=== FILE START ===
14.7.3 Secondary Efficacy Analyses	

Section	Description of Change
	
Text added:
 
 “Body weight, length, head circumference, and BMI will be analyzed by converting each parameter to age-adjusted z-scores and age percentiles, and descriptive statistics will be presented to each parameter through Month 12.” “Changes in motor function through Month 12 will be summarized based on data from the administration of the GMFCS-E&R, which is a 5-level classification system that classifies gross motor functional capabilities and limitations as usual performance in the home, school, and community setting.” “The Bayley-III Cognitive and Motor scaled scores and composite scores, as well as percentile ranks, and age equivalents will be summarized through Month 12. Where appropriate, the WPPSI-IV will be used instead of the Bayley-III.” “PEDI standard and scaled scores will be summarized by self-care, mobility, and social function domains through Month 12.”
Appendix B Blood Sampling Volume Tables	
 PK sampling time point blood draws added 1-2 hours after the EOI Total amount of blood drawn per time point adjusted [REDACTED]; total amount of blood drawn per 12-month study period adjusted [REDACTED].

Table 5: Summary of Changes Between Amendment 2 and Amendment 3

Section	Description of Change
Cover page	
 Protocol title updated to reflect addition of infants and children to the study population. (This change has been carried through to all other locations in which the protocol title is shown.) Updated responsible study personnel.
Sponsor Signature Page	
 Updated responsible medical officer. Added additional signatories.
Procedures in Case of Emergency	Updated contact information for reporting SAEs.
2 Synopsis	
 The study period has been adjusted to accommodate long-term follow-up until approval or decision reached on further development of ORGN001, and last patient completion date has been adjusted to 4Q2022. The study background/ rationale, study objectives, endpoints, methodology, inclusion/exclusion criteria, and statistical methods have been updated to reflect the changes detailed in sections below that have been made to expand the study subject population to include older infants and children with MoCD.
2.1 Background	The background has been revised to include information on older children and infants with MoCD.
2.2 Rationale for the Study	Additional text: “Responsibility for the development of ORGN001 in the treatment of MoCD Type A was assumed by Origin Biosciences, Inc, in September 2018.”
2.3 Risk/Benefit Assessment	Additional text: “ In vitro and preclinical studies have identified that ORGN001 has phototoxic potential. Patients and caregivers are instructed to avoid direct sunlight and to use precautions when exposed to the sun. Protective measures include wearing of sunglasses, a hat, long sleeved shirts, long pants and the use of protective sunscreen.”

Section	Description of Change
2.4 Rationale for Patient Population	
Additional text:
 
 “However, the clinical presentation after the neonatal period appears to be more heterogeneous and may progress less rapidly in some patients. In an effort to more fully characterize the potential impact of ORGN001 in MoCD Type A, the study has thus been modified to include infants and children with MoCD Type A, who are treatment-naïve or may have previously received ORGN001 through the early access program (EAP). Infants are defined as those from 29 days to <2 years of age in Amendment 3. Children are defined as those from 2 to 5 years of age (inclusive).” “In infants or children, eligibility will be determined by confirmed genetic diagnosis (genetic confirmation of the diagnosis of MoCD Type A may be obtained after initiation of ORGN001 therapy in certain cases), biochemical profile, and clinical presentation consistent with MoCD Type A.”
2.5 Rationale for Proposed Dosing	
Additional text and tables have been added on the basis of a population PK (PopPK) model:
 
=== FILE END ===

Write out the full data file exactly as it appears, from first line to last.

14.7.3 Secondary Efficacy Analyses	

Section	Description of Change
	
Text added:
 
 “Body weight, length, head circumference, and BMI will be analyzed by converting each parameter to age-adjusted z-scores and age percentiles, and descriptive statistics will be presented to each parameter through Month 12.” “Changes in motor function through Month 12 will be summarized based on data from the administration of the GMFCS-E&R, which is a 5-level classification system that classifies gross motor functional capabilities and limitations as usual performance in the home, school, and community setting.” “The Bayley-III Cognitive and Motor scaled scores and composite scores, as well as percentile ranks, and age equivalents will be summarized through Month 12. Where appropriate, the WPPSI-IV will be used instead of the Bayley-III.” “PEDI standard and scaled scores will be summarized by self-care, mobility, and social function domains through Month 12.”
Appendix B Blood Sampling Volume Tables	
 PK sampling time point blood draws added 1-2 hours after the EOI Total amount of blood drawn per time point adjusted [REDACTED]; total amount of blood drawn per 12-month study period adjusted [REDACTED].

Table 5: Summary of Changes Between Amendment 2 and Amendment 3

Section	Description of Change
Cover page	
 Protocol title updated to reflect addition of infants and children to the study population. (This change has been carried through to all other locations in which the protocol title is shown.) Updated responsible study personnel.
Sponsor Signature Page	
 Updated responsible medical officer. Added additional signatories.
Procedures in Case of Emergency	Updated contact information for reporting SAEs.
2 Synopsis	
 The study period has been adjusted to accommodate long-term follow-up until approval or decision reached on further development of ORGN001, and last patient completion date has been adjusted to 4Q2022. The study background/ rationale, study objectives, endpoints, methodology, inclusion/exclusion criteria, and statistical methods have been updated to reflect the changes detailed in sections below that have been made to expand the study subject population to include older infants and children with MoCD.
2.1 Background	The background has been revised to include information on older children and infants with MoCD.
2.2 Rationale for the Study	Additional text: “Responsibility for the development of ORGN001 in the treatment of MoCD Type A was assumed by Origin Biosciences, Inc, in September 2018.”
2.3 Risk/Benefit Assessment	Additional text: “ In vitro and preclinical studies have identified that ORGN001 has phototoxic potential. Patients and caregivers are instructed to avoid direct sunlight and to use precautions when exposed to the sun. Protective measures include wearing of sunglasses, a hat, long sleeved shirts, long pants and the use of protective sunscreen.”

Section	Description of Change
2.4 Rationale for Patient Population	
Additional text:
 
 “However, the clinical presentation after the neonatal period appears to be more heterogeneous and may progress less rapidly in some patients. In an effort to more fully characterize the potential impact of ORGN001 in MoCD Type A, the study has thus been modified to include infants and children with MoCD Type A, who are treatment-naïve or may have previously received ORGN001 through the early access program (EAP). Infants are defined as those from 29 days to <2 years of age in Amendment 3. Children are defined as those from 2 to 5 years of age (inclusive).” “In infants or children, eligibility will be determined by confirmed genetic diagnosis (genetic confirmation of the diagnosis of MoCD Type A may be obtained after initiation of ORGN001 therapy in certain cases), biochemical profile, and clinical presentation consistent with MoCD Type A.”
2.5 Rationale for Proposed Dosing	
Additional text and tables have been added on the basis of a population PK (PopPK) model:
 